The Cairo International Film Festival (CIFF) has withdrawn its invitation to French director Claude Lelouch, who was due to be honored in this year's edition, after he was heavily criticised in Egypt for his support for Israel.
"After the serious criticism, that reached its peak with a photo of Lelouch in an Israeli parachute base, the committee was about to announce the cancelation of the honoring before I personally talked to him on the phone, and he was aware of the criticism, so he himself didn't wish to come to a place where he wouldn't be greatly welcomed," explained festival president Mohamed Hefzi, an Egyptian director and producer, to an Egyptian TV programme Tuesday.
Lelouch was to receive the Faten Hamama Honorary Award for lifetime achievement in film before he was strongly criticised by Egyptian critics and social media users for his multiple visits to Israel and for being honored there.
"We are a cinema festival, not politics. We chose Lelouch for his great films, that include one of my favorites ever, 'A Man And Woman.' I adore the man's work. We paid no attention to his political views, although I believe he stated nothing against the Arab world," Hefzi insisted.
A still photo from CIFF president Mohamed Hefzi's interview with DMC channel Tuesday
After the announcement that the 80-year-old filmmaker would be honored, some critics posted videos and photos of him in Israel, in some of which he expressed gratitude and love for Israel.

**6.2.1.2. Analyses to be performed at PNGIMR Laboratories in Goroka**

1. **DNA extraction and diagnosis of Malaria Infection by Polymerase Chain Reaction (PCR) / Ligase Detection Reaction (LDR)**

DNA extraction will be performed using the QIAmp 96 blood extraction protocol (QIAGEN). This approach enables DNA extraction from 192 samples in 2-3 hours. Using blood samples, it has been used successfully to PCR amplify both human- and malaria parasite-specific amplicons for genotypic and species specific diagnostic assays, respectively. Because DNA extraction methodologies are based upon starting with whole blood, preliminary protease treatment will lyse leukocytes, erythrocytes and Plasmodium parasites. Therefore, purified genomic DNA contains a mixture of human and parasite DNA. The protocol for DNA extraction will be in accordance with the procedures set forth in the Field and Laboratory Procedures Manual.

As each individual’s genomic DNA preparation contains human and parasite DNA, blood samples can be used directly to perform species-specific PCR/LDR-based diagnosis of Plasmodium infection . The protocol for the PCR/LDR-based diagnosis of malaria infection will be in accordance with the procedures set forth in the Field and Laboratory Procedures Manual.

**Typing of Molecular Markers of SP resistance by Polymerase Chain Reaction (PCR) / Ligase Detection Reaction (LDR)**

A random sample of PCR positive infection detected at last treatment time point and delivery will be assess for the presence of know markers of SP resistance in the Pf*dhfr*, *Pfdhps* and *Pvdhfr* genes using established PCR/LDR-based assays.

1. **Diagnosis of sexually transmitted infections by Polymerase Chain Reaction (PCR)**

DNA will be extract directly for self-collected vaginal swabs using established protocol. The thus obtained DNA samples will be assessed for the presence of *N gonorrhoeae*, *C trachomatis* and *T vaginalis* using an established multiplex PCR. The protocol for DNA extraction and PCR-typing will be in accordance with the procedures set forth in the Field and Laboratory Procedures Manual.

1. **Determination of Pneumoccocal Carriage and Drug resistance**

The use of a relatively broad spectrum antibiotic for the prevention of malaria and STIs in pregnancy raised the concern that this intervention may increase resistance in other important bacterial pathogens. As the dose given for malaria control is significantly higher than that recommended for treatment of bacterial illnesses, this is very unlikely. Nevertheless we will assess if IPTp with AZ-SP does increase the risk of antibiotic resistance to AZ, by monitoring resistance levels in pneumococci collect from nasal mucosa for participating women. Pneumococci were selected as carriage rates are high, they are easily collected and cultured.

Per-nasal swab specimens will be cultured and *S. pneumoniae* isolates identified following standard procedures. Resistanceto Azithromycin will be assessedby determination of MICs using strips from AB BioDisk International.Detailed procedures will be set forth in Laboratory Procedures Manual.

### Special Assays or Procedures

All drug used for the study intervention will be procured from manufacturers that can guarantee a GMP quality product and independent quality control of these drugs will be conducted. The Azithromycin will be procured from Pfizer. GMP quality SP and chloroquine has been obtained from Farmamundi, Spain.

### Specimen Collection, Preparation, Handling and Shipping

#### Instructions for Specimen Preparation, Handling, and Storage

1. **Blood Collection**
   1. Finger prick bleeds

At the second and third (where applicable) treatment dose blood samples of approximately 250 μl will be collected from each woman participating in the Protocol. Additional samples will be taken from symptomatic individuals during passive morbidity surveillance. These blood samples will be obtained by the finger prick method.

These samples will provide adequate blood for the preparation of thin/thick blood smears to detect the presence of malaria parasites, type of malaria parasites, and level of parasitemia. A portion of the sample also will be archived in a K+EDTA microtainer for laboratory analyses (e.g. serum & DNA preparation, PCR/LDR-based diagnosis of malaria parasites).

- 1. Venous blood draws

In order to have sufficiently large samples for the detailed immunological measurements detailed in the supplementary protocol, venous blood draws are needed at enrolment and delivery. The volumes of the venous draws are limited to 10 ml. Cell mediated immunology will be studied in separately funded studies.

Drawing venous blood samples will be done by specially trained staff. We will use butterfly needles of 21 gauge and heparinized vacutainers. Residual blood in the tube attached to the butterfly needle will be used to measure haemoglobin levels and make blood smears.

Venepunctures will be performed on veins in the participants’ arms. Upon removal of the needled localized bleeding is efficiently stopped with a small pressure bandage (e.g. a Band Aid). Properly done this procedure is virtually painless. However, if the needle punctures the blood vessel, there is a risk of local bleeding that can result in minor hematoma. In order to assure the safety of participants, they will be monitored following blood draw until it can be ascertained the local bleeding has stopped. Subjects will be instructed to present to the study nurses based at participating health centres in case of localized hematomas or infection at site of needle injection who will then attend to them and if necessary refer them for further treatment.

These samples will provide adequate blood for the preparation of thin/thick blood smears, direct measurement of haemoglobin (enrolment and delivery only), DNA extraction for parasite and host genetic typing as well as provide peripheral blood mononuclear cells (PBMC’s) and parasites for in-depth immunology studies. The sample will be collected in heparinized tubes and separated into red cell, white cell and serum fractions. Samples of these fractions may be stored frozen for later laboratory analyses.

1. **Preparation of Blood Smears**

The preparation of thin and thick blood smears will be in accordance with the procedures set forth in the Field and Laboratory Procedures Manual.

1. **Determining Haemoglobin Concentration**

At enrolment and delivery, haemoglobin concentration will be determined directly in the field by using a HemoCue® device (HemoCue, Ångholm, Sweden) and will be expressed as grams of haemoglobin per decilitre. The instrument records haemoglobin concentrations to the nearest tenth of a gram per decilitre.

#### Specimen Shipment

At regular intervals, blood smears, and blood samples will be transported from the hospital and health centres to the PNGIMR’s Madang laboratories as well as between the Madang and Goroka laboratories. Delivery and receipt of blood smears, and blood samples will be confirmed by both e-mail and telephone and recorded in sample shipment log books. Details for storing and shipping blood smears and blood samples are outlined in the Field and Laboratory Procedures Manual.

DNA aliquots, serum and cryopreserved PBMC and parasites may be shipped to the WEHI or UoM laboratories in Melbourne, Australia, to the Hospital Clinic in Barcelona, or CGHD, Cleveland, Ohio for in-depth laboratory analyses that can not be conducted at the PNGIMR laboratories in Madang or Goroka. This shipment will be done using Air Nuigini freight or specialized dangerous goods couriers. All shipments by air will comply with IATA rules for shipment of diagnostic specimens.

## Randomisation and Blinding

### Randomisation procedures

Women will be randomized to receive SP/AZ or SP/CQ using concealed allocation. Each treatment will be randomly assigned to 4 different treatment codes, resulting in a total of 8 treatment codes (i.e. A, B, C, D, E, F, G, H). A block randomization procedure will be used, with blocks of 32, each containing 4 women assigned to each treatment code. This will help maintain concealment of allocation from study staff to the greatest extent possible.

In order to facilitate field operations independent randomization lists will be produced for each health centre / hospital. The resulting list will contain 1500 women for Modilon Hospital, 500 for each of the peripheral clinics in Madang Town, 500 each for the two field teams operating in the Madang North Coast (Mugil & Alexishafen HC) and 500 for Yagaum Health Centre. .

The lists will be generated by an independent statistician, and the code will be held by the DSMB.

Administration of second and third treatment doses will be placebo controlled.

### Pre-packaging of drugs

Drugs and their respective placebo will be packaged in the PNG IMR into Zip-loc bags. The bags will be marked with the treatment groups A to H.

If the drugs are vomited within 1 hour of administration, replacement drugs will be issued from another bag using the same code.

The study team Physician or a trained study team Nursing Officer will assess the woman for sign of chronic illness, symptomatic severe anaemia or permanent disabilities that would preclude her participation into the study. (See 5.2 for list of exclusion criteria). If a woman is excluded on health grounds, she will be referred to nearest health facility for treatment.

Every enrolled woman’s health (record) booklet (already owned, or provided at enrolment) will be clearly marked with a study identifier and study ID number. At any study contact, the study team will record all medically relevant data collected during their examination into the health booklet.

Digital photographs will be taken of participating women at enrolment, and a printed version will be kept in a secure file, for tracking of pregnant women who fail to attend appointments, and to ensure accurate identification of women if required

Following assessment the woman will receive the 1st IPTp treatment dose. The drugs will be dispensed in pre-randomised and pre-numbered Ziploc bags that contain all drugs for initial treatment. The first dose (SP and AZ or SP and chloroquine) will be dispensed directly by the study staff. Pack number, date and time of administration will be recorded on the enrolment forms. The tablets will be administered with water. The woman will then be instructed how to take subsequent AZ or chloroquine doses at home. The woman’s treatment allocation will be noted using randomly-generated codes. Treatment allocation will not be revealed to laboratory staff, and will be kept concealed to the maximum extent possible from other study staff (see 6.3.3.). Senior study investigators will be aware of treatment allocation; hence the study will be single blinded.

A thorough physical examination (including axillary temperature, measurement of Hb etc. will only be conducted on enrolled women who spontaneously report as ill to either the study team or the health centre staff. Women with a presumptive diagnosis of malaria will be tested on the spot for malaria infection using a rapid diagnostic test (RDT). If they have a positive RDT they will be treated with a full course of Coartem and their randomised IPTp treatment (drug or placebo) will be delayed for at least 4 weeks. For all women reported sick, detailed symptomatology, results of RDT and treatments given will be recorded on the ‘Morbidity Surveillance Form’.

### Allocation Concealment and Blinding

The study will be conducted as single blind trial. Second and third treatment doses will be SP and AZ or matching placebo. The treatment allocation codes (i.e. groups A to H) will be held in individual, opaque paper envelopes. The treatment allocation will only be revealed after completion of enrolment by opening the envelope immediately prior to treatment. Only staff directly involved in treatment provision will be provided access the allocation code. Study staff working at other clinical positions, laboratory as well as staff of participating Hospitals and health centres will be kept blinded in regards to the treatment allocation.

"Claude has not revealed any opinions regarding the Arab-Israeli case, but the criticism only was because of his visits to Israel and his admiration of it, as he once said that he feels home there. I don't see anything against the Arabs in this, but we don't want the public be angry at the festival, especially as he was supposed to receive the Faten Hamama Award and this name is very loved by Egyptians," Hefzi said, adding that the videos weren't enough to label Lelouch a "Zionist."
Hefzi compared Lelouch to Argentinean football star Lionel Messi, who was warmly welcomed in Egypt despite his good relations with Israel.
"I hope we focus on cinema rather than politics. We prepared a lot of good surprises in this year's edition of the festival, including very iconic guests, great film screenings, and very important workshops," Hefzi added.
Born in 1937 to an Algerian Jewish father, Lelouch, who started his career as a reporter with a hidden camera, directed a series of successful feature films, including Rendezvous (1967), Money Money Money (1972), Happy New Year (1973), Second Chance (1976), Les Uns et les Autres (1985), Les misérables (1995) and Everyone's Life (2017).
Lelouch's A Man and a Woman won the Palme d'Or at the 1966 Cannes Film Festival as well as two Oscars, including Best Foreign Language Film.
Organised by the Egyptian Ministry of Culture since its founding in 1976, CIFF is an annual internationally-accredited film festival held at the Cairo Opera House.
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